Writer-director Derek Cianfrance has a flair for the sublimely saccharine. In his 2010 film Blue Valentine, Ryan Gosling plays an overzealous lover who breaks out a ukulele and tells his girl he’s going to reveal his “special talent,” of “singing stupid.” This announcement elicits a whole spectrum of gut responses in an instant: He is winsome, pitiful, grating, mortifying, then suddenly winsome again. His song is so surprisingly beautiful, you don’t want it to stop.
In The Place Beyond the Pines, Cianfrance is painting with the same emotional palate, but on a much larger canvas. Running almost two and a half hours, Pines is a melodrama, multigenerational epic, heist film, and motorcycle-fetish movie all rolled into one. Arguably, it’s a bit overambitious, but good God, look at Gosling! He doesn’t sing. He doesn’t need to. He is a ripped, inked, peroxided carny-cum-bandit, the erstwhile frontman of “Handsome Luke and the Heartthrobs,” a traveling troupe of motorcycle acrobats who ride crisscross and upside down in a metal cage called the “Globe of Death.” Cianfrance has described Luke as the kind of guy the Shangri-Las used to sing about, and indeed, he radiates tragic gutter glory. In a series of spectacular single-take chase scenes, the film follows Luke’s descent. The deeper he goes, the more we mourn the “Leader of the Pack.”
Be warned that all the action and excitement (i.e., all the Gosling) is front-loaded. Pines develops as a triptych, and its tonal shifts are sometimes disorienting. In part one, Luke learns that his last fling in Schenectady has led to the birth of a son by Romina (Mendes). He quits the carnival in an effort to woo her, and when that doesn’t work, he starts robbing banks. With his lovelorn gaze and ill-gotten cash, he comes close to winning her back, but then he gets cocky and bungles a stickup – crossing paths with an ambitious rookie cop, Avery (Cooper), who’s the subject of the film’s second story.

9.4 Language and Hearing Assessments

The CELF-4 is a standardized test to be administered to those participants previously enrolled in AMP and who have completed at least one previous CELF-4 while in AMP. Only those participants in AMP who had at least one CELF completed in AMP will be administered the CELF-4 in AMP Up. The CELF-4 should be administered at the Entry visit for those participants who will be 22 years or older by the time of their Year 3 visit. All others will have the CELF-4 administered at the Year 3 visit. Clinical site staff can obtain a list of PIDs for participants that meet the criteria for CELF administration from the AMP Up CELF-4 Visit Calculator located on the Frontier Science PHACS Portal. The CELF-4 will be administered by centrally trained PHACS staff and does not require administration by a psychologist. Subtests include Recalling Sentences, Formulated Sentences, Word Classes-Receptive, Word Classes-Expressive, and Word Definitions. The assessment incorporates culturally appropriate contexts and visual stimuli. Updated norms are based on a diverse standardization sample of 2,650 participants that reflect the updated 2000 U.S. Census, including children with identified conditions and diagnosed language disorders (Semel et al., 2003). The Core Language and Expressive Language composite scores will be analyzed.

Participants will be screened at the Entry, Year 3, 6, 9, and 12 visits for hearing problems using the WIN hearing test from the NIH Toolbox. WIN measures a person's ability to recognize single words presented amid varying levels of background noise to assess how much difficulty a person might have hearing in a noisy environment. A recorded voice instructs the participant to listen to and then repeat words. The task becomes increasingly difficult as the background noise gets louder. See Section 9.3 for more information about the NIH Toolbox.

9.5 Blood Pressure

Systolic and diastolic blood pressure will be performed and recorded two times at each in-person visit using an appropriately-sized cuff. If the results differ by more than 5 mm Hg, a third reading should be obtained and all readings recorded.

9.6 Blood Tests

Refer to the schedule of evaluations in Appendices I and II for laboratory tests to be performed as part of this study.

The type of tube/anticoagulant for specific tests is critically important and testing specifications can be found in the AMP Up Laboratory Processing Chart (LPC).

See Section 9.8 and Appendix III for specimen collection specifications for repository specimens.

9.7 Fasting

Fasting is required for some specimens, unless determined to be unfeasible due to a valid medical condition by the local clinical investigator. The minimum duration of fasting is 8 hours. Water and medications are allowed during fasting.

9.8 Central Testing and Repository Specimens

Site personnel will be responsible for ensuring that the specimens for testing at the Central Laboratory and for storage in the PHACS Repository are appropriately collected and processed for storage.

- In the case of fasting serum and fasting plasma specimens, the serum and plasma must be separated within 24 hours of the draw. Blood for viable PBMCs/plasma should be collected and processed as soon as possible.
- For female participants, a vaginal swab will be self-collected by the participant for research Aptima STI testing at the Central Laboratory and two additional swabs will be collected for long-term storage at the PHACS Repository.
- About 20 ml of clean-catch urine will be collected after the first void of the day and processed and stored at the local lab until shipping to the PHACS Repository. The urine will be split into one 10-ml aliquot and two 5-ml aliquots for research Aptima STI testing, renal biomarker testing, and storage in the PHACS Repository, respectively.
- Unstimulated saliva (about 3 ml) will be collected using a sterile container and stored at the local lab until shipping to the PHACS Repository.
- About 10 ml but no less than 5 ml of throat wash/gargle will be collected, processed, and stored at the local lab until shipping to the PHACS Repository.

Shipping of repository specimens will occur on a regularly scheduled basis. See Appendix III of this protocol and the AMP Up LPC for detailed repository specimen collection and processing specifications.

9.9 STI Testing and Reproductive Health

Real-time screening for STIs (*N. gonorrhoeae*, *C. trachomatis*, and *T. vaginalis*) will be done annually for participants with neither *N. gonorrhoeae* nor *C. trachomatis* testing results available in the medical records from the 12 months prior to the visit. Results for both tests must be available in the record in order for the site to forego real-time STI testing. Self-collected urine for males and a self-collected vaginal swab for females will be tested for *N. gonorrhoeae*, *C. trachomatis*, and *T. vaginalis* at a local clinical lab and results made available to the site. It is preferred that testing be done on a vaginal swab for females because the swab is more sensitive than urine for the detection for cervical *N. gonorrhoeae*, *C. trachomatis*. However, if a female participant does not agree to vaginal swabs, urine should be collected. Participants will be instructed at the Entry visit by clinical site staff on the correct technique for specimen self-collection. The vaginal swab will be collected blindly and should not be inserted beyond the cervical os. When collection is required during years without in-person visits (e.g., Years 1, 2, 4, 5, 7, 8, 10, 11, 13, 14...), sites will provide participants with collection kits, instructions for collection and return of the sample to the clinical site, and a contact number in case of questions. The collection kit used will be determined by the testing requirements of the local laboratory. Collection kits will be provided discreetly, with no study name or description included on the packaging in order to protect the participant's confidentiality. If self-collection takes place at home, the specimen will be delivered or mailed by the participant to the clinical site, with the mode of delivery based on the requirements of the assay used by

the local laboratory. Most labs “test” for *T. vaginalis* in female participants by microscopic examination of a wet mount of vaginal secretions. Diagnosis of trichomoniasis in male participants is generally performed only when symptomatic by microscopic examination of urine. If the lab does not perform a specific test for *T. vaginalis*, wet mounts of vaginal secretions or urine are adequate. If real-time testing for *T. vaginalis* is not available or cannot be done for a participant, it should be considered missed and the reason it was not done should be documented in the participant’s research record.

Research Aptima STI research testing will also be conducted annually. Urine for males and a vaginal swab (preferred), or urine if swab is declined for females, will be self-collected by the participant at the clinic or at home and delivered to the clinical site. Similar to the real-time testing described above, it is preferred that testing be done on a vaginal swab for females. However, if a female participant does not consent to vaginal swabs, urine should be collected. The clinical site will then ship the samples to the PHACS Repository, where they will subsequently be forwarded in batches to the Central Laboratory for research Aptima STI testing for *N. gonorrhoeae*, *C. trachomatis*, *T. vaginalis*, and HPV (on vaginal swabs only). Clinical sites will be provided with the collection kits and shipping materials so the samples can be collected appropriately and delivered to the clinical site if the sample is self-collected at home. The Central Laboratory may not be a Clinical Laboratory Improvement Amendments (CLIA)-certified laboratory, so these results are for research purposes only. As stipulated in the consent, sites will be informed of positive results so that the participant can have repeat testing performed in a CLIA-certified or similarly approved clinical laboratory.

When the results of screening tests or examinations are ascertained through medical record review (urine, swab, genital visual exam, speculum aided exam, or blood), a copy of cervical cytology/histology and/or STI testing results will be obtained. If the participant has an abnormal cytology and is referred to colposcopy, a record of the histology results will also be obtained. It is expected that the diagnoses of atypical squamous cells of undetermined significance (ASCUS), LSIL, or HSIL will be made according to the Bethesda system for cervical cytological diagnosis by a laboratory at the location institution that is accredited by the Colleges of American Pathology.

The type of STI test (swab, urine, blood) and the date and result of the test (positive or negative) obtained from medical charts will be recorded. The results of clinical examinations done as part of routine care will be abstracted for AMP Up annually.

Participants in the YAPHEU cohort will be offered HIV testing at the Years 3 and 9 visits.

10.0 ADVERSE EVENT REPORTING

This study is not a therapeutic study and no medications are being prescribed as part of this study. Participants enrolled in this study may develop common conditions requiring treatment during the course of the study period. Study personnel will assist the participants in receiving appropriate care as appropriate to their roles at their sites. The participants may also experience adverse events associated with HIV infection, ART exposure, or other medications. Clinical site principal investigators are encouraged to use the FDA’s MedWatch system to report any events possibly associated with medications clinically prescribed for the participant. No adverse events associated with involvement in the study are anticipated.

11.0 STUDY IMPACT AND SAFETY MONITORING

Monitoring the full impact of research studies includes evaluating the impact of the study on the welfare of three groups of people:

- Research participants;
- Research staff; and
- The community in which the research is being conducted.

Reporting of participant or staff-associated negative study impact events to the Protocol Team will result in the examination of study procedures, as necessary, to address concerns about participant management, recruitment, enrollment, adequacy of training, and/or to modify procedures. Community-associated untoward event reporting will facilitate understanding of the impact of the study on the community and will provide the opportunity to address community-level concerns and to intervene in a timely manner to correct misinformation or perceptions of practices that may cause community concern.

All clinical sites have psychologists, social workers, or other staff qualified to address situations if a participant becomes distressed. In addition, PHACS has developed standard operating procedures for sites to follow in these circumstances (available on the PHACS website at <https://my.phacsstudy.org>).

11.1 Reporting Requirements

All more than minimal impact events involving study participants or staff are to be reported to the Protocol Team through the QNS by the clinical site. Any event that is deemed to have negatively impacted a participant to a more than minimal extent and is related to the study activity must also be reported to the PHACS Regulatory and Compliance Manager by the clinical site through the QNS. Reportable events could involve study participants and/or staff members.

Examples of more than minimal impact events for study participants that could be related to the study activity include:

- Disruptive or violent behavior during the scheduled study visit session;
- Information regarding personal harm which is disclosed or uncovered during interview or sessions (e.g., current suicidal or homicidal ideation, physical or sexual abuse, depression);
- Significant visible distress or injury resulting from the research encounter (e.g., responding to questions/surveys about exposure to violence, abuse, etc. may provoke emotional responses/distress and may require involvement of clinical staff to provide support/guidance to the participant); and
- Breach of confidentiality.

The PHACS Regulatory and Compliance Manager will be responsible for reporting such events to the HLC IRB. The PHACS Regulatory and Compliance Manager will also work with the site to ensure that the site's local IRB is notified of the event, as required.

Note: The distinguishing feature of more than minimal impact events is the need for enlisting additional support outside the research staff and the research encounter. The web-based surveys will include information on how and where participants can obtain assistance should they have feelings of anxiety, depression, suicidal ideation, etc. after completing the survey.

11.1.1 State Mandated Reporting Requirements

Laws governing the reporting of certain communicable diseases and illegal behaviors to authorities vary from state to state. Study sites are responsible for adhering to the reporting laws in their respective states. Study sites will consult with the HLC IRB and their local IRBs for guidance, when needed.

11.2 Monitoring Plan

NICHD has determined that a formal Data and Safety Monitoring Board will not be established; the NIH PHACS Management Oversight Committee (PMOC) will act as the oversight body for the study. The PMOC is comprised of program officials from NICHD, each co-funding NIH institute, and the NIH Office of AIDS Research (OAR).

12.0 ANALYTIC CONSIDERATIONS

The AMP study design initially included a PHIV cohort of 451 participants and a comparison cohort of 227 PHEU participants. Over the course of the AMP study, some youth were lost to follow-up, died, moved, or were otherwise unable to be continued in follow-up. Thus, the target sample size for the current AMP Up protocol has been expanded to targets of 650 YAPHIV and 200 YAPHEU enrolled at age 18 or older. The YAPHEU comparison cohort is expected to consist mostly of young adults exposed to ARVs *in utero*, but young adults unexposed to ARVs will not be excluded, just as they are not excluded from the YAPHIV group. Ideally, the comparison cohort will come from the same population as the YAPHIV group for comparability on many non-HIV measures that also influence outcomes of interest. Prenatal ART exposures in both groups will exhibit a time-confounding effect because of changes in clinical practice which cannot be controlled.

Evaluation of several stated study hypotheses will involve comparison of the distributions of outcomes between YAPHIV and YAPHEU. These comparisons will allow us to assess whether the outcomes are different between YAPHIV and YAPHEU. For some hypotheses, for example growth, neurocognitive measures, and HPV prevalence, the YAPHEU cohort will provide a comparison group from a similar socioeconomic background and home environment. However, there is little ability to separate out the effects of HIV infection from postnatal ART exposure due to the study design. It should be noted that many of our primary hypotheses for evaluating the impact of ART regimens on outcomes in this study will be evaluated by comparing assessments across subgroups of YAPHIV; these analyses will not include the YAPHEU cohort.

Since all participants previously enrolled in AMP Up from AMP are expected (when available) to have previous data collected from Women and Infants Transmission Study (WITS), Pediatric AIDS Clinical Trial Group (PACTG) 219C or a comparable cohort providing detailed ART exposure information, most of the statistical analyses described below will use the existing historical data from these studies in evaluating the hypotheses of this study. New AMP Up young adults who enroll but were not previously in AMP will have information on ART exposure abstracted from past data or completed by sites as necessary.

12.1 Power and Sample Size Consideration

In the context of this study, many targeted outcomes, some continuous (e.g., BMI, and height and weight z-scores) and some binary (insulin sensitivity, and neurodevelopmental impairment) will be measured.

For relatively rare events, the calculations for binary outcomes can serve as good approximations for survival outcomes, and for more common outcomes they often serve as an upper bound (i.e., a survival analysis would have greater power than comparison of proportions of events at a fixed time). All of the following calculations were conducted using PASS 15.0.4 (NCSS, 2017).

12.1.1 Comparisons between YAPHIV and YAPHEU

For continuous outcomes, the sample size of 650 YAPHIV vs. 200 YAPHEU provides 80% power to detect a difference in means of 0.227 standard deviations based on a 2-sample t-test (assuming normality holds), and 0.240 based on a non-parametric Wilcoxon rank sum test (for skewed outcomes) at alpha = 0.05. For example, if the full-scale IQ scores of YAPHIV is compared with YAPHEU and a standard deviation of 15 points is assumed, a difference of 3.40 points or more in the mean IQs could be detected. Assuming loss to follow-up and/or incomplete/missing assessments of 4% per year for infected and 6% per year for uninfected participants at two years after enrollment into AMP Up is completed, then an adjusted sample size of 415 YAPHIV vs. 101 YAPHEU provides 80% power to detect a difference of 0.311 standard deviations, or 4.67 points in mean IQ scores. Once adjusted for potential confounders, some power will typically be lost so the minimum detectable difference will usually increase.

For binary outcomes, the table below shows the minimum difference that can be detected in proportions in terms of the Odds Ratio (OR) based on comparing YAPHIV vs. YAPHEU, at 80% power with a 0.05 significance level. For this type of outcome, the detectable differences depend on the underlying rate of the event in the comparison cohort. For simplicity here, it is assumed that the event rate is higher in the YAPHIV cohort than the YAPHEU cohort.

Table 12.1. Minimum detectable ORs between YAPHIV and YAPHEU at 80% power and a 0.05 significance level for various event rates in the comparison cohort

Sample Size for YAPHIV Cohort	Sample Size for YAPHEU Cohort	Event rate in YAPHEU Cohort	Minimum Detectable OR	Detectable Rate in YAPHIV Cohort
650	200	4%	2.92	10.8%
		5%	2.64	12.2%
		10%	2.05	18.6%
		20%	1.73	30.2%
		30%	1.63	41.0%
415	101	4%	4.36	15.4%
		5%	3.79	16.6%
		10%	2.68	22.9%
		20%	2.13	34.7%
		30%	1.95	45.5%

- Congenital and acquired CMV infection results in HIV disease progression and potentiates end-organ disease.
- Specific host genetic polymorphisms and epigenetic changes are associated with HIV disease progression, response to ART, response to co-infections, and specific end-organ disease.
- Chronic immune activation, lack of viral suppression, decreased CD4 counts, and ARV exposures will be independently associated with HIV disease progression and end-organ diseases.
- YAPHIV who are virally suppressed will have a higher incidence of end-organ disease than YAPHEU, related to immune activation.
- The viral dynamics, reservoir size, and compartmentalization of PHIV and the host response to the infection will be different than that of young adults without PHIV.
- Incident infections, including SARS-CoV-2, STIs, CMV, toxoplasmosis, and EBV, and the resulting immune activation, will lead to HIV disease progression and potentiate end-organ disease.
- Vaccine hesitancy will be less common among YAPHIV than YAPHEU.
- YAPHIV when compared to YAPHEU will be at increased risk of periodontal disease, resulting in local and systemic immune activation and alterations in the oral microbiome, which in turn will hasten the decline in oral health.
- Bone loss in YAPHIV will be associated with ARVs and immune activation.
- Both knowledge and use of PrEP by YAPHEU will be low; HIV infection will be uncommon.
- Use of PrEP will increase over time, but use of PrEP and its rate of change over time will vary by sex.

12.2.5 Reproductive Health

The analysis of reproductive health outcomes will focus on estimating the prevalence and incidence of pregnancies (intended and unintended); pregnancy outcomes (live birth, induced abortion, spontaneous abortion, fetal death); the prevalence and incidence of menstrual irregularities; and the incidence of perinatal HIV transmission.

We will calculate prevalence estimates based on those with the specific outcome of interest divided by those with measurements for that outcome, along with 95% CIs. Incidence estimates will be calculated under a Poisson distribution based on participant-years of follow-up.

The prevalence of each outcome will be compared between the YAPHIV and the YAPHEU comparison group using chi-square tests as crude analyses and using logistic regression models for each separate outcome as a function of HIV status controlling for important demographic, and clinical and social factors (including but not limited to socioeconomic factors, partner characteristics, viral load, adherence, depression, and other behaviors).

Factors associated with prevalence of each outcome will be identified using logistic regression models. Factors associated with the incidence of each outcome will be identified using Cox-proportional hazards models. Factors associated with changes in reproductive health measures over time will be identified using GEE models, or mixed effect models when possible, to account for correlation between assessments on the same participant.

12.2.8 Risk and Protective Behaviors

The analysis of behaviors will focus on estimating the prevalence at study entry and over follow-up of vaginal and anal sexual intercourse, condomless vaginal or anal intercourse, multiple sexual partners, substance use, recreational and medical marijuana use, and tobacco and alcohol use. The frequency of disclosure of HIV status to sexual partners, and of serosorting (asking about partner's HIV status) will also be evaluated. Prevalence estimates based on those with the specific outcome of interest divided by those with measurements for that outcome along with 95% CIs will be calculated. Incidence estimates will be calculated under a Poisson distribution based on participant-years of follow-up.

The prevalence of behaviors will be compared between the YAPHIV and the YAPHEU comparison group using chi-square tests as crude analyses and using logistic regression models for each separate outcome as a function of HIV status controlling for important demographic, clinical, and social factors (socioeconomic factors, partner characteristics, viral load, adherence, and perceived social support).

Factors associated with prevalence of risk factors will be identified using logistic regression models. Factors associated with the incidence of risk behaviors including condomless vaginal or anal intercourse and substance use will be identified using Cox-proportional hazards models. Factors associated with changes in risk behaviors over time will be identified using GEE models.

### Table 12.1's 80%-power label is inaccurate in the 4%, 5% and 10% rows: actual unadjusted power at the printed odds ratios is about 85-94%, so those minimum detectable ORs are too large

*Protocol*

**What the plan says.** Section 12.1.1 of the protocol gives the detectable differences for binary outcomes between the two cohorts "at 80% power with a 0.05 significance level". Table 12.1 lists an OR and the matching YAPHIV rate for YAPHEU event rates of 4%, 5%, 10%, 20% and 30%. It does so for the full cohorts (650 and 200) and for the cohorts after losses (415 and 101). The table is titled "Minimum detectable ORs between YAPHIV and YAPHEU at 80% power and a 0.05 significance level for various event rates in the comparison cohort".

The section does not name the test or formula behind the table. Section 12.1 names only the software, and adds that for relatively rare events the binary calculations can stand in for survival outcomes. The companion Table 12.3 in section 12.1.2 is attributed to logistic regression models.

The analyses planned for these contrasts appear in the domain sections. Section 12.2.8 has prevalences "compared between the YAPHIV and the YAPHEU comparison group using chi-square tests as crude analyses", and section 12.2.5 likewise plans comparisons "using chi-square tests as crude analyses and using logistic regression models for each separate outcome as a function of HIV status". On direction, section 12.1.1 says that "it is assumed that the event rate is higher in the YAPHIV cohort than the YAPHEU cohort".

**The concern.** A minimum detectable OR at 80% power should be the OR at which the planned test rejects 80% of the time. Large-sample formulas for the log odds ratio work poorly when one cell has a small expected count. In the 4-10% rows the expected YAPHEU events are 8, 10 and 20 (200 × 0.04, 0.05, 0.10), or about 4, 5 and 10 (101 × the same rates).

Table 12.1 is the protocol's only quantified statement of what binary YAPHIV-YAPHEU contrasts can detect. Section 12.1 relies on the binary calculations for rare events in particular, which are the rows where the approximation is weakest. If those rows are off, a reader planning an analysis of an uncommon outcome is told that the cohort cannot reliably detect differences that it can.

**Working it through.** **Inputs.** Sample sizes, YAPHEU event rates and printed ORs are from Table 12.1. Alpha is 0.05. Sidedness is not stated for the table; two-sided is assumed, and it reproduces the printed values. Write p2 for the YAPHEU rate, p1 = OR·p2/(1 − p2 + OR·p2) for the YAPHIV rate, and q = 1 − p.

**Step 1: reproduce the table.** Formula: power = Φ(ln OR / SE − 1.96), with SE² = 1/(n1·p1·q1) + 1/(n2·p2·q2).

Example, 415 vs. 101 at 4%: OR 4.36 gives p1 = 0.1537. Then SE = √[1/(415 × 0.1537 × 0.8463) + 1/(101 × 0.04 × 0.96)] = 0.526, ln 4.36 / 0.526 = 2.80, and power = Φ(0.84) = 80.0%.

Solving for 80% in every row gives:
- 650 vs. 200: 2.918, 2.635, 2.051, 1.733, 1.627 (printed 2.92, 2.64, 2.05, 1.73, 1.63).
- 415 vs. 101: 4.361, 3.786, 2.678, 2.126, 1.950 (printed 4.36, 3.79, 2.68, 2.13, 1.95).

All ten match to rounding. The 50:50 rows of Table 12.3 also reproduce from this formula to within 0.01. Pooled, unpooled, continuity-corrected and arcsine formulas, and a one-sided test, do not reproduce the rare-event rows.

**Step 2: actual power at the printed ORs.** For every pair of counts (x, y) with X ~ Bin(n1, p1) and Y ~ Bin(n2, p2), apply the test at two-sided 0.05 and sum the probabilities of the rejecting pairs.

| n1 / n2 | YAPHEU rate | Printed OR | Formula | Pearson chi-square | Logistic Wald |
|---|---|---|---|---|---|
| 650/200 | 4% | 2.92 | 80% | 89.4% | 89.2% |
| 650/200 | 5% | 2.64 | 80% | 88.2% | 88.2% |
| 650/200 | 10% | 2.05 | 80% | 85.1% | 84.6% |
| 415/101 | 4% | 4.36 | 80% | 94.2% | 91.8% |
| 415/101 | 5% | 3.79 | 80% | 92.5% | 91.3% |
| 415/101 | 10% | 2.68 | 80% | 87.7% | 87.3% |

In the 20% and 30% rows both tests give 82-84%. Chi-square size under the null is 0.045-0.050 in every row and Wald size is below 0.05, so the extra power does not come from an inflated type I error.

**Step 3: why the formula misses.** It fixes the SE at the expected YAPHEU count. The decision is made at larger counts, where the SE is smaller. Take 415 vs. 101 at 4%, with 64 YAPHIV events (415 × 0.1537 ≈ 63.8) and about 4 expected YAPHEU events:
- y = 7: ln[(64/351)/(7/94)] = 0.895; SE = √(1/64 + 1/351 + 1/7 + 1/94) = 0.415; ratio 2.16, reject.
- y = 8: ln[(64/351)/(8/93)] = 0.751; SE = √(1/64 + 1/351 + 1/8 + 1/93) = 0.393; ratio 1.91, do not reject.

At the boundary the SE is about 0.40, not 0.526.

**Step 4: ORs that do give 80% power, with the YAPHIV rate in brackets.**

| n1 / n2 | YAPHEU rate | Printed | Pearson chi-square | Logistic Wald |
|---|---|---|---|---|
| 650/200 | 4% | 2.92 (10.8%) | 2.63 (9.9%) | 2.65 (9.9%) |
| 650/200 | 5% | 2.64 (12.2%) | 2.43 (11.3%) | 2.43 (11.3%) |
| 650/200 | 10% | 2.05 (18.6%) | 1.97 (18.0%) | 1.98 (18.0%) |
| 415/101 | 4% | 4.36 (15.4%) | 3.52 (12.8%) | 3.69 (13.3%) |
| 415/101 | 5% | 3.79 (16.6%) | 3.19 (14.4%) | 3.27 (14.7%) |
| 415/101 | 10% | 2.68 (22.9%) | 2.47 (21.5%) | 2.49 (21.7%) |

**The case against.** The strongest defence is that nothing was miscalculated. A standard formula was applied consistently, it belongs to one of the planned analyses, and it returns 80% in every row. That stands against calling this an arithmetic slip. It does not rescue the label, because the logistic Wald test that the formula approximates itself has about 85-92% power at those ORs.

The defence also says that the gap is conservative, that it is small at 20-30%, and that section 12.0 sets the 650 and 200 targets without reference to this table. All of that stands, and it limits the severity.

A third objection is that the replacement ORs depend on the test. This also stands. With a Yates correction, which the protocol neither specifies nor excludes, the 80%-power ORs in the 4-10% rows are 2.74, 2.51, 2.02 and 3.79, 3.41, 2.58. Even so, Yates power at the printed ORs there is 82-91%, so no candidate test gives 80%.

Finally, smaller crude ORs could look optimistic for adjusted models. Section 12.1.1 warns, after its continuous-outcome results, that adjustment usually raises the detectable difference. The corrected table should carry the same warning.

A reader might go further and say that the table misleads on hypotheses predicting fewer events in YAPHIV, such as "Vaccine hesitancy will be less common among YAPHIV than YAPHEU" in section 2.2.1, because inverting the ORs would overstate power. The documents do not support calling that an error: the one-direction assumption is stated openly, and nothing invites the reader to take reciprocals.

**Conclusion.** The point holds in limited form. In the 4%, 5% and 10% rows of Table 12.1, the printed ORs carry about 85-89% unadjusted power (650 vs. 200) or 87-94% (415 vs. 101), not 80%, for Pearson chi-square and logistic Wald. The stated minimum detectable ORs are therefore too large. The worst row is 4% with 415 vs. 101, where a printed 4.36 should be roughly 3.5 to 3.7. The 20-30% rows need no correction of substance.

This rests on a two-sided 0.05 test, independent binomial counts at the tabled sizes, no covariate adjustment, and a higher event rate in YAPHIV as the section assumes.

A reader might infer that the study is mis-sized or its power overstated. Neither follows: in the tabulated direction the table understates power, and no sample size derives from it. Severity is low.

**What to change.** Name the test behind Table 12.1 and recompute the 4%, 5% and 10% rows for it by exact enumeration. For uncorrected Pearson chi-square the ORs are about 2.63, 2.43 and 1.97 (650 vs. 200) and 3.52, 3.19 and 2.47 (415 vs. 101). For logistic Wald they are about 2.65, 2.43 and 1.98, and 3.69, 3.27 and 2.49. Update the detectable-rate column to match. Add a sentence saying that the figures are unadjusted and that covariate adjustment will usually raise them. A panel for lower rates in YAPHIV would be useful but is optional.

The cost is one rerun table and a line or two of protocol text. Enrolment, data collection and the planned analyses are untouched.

Without giving too much away, Luke and Avery are mirrored souls (in close-up, Cooper and Gosling look surprisingly alike) celebrated for their courage but beset with secret cowardice. Both feel guilty for their failures as fathers and sons, and both try to correct bad mistakes with worse ones, setting in motion unintended consequences for the next generation. (Dads just can’t win in Cianfrance’s movies.) Part three leaps forward 15 years to find their teenage sons in a star-crossed showdown.
If Valentine’s fractured, nonlinear narrative helped obscure a thin plot, Pines’ straightforward chronological march seems to emphasize the same problem. Perhaps Pines would work better as a cable series; I wanted to spend more time riding around Schenectady with Luke and Avery, just watching their day-to-day activities. With so many people and ideas flying around (and the fussy imperative of having to actually end the story), the contrivances start piling up. Yet these flaws seem like mere stumbling blocks for this emerging auteur. The film is so velvety textured and dreamy, I would’ve stuck around for more. That is Cianfrance’s special talent.